I don't find the poll results shocking or surprising. I'm sure you don't either. Among other things it fits with the anecdotal evidence I've gathered from speaking with Catholic acquaintances, friends and fellow parishioners, both in person and online, over the past many months.

But looked at another way, the general fact is indeed a shock. Who would have predicted it, say, six years ago? While Vatican II and the pontificate of Paul VI did cause many thousands of Catholics to become (and remain) sedevacantists, sedevacantism has always been a decidedly "fringe" movement that, as far as I can tell, has essentially been frozen in numbers for many years.

That most serious Catholics have at the least doubts about the actual identity of the current pope, with a quarter to perhaps almost a half believing that the current apparent occupant of the chair is, to put it unsubtly, an imposter or anti-pope is of course unprecedented in modern times.

Some words about the voting sample: 

I assume most of my Twitter followers, or receivers of the retweets of my followers, fall into the "traditionalist" or "serious" categories. To the extent that some may not, it would only increase the "doubts about Francis" numbers among those who do - as one wouldn't expect many lukewarm or non-Catholics to vote "Benedict" or have doubts about the identity of the current pope, etc.

Do my Twitter followers (or those who receive the retweets of my Twitter followers, etc.) make up a diverse and relatively representative sample of traditionalist Catholics? Actually, I think they do. If you think it's all people who agree with me about everything, you haven't been reading my feed recently. 

But enough of the preliminaries. Here are the two poll questions and results:

December 24-25 (not the most optimum time for a Twitter poll, I admit, but still):
Who is currently the pope? (597 votes, total) 
Francis, 52%, 310 votes a.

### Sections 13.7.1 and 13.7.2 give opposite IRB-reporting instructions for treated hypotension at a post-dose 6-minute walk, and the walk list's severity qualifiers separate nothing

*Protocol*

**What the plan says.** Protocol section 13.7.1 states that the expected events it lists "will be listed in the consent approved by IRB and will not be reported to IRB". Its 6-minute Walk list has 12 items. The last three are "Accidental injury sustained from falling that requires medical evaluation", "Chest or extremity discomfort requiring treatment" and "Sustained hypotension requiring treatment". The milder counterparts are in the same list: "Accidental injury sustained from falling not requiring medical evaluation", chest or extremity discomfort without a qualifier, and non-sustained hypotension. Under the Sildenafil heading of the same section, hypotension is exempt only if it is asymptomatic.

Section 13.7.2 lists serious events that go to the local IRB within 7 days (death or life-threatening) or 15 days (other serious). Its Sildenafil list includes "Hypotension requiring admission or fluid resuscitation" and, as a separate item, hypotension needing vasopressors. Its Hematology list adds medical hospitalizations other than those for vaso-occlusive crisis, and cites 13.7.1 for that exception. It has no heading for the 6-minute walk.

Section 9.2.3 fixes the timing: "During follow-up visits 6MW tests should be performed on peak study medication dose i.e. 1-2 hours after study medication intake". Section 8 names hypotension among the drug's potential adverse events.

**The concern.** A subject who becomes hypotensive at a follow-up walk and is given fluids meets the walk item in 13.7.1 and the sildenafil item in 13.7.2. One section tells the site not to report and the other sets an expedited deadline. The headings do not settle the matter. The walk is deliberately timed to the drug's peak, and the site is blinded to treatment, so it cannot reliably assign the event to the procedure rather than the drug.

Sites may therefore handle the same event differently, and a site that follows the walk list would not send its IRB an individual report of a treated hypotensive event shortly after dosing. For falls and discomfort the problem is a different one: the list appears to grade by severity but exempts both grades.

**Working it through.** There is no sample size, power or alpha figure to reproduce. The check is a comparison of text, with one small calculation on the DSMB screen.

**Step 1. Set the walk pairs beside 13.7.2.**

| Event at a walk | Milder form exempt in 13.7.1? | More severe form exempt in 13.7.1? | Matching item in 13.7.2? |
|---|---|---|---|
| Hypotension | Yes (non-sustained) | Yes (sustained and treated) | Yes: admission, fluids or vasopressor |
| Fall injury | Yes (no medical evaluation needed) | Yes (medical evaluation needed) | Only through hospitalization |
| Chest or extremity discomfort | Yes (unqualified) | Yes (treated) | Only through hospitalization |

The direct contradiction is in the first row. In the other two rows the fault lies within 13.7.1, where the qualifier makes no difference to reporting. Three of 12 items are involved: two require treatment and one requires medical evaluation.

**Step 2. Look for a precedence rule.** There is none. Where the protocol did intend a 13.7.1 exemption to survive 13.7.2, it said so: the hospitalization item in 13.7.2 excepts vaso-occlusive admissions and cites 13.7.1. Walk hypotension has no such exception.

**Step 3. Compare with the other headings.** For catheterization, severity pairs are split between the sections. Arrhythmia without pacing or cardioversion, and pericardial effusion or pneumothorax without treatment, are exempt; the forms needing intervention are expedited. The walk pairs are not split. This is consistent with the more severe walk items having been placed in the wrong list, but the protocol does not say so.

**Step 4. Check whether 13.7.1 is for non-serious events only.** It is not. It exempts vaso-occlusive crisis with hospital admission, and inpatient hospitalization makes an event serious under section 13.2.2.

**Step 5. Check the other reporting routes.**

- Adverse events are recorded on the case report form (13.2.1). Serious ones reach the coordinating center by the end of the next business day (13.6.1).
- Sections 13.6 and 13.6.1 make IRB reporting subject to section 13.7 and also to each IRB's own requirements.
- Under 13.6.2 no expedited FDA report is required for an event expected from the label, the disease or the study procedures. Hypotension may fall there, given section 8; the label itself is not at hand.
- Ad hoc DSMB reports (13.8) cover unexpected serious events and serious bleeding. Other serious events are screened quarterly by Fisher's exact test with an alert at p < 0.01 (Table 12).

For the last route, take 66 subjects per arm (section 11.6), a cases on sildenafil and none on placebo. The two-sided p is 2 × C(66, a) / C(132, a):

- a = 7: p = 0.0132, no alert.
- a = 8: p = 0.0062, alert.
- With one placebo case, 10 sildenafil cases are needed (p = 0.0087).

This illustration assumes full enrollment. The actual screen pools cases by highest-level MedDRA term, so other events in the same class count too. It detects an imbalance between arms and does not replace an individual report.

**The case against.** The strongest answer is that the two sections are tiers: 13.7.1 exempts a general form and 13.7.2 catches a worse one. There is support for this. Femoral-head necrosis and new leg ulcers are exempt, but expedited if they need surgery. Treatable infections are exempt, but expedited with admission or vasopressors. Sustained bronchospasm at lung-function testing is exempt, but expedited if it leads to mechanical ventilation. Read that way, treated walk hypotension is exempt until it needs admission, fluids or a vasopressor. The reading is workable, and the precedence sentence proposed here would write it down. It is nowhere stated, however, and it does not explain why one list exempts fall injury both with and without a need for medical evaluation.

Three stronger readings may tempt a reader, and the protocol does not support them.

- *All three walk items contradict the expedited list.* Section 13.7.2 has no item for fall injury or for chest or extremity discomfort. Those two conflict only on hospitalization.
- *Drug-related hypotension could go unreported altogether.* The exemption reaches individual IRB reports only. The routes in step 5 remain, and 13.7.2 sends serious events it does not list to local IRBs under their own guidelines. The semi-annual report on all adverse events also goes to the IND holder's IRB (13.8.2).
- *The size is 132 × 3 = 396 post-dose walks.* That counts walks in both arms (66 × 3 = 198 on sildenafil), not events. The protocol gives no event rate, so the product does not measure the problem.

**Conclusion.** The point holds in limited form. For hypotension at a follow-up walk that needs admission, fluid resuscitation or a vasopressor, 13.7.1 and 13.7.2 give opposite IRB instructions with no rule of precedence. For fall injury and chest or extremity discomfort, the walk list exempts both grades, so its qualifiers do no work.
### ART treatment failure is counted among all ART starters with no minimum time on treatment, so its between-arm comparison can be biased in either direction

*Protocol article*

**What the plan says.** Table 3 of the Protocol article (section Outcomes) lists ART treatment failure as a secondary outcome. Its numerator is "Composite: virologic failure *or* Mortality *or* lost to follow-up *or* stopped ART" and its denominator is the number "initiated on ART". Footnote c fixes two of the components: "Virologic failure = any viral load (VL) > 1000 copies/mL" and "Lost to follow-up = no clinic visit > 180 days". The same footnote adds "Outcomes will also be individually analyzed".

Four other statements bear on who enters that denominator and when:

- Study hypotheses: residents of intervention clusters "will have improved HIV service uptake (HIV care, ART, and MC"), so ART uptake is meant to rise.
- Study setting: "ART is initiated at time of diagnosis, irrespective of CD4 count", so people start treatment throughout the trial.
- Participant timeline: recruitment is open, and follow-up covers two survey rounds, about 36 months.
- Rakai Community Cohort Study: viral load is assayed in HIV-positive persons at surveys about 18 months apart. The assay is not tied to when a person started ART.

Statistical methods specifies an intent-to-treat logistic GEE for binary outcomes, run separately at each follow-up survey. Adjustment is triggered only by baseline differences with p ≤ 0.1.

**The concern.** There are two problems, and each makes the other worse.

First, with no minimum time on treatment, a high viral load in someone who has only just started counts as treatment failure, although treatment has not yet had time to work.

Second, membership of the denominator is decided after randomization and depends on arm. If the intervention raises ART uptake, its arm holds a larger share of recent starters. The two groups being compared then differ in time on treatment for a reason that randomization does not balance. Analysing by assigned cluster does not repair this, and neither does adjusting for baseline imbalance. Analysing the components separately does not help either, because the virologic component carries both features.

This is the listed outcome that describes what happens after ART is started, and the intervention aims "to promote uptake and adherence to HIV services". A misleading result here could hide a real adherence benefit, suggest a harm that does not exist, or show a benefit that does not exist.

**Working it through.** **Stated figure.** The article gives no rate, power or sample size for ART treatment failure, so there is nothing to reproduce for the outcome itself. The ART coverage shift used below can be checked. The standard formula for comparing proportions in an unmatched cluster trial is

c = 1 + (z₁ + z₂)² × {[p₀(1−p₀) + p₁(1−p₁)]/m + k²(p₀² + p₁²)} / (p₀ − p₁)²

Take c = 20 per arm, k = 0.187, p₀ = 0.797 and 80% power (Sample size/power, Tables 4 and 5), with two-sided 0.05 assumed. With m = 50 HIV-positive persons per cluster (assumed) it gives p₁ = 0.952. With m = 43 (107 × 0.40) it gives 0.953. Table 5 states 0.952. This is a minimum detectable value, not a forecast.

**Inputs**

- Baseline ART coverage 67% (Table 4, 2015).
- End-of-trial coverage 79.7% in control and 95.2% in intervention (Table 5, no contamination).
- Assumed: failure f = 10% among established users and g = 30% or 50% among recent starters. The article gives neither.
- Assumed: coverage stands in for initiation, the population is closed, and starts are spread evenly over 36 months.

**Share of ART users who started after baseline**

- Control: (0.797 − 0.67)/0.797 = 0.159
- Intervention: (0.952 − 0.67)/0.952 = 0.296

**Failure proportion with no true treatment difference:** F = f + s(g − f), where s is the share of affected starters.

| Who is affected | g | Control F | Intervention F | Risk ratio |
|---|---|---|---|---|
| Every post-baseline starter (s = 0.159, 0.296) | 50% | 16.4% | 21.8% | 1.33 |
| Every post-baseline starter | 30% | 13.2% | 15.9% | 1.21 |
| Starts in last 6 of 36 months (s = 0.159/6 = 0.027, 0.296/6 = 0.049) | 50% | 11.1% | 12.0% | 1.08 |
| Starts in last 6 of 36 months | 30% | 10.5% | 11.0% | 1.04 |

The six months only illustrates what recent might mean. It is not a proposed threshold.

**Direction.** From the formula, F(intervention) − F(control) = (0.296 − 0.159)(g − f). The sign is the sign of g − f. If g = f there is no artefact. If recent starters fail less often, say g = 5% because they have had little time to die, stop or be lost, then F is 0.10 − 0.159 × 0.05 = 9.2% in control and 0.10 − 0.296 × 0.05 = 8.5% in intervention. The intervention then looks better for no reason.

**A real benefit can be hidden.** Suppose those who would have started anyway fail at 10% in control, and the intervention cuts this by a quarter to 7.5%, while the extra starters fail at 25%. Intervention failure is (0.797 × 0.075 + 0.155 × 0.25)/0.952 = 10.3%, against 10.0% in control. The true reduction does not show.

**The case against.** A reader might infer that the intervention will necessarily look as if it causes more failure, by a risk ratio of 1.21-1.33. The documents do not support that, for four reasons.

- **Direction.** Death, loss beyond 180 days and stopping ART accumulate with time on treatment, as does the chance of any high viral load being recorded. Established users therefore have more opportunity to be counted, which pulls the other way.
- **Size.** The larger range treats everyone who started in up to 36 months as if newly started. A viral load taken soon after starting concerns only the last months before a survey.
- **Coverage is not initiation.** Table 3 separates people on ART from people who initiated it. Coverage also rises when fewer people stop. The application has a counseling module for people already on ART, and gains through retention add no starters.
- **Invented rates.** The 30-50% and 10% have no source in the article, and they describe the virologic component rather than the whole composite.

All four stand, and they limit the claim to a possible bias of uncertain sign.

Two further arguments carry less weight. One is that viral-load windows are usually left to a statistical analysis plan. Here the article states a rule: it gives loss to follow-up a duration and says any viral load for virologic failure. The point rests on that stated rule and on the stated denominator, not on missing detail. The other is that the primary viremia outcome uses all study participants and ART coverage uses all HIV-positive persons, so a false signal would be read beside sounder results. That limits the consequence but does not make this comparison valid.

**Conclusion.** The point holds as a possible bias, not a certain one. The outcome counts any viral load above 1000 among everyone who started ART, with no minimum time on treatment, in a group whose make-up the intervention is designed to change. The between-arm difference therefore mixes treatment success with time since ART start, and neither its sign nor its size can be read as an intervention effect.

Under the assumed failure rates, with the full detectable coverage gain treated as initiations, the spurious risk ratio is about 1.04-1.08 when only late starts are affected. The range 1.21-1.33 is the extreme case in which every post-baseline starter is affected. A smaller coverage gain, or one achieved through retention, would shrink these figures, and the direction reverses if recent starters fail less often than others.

Benedict, 27%, 161 votes a. 
Someone else, 1%, 6 votes a. 
No one, 20%, 120 votes a.

This seemed to show a slight majority for Francis over the sum of the other alternatives, or a two-thirds majority if the "No one" category is removed.

As many pointed out, that poll did not include an option for, among other things, those who were unsure. Another twitter friend pointed out that the wording might have biased things a bit towards Francis in that before "pope" it did not include "true" or "actual", etc.

So I decided to do another poll, which only ended a few minutes ago:

December 26-27:
Who do you think is currently the true pope? (732 votes, total) 
Francis, 38%, 278 votes a. 
Benedict, 24%, 176 votes a. 
Not sure/not my call, 19%, 139 votes a. 
Other/the seat is vacant, 19%, 139 votes a.

I interpret the 14% fall off in Francis votes (and the only 3% fall off in Benedict votes) to indicate that a quarter or more of the original Francis total was "soft". Some voted "Francis" in the first poll because the options told them they had to commit to someone, but many were in fact unsure.

What would the poll results look like if we liberally (and almost certainly falsely) assume that all of the "no" and "other" votes were from classical sedevacantists - people who would have voted "the seat is vacant" in all polls for the last sixty years worth of popes? I ask this not to disenfranchise sedevacantists but to attempt to isolate the "Benedict/Francis" effect. The results would change somewhat. Francis gets a clear majority if one has to commit (Poll 1), but still fails to achieve one if one doesn't (Poll 2).

Poll 1:
Who is currently the pope? (471 votes, total) 
Francis, 66%, 310 votes a. 
Benedict, 34%, 161 votes a.
Poll 2:
Who do you think is currently the true pope? (593 votes, total) 
Francis, 47%, 278 votes a. 
Benedict, 30%, 176 votes a. 
Not sure/not my call, 23%, 139 votes a.
One could, if one wanted, make other methodological assumptions to whittle away the remaining slight "doubts about Francis" majority in the second poll. But what would be the point? It's clear that the Francis reign coupled with the bizarre circumstances of Benedict's exit and pope emeritus behavior - living within the Vatican, the white cassock and all the rest - have led to unprecedented doubts and uncertainty about the actual identity of the pope among serious Catholics, and it's reasonable to assume that such doubts and uncertainties will only grow.

Some have argued that the best attitude is to essentially punt on the question. It doesn't matter who is pope. We can't know. It's not up to us to say. And so on.

That, in and of itself, is of course damning. And who would have predicted it six years ago?

We don't merely have a bad pope. Not even merely a really bad pope. Something else is going on.

Or so most traditionalist Catholics now believe. At least according to our Twitter feed.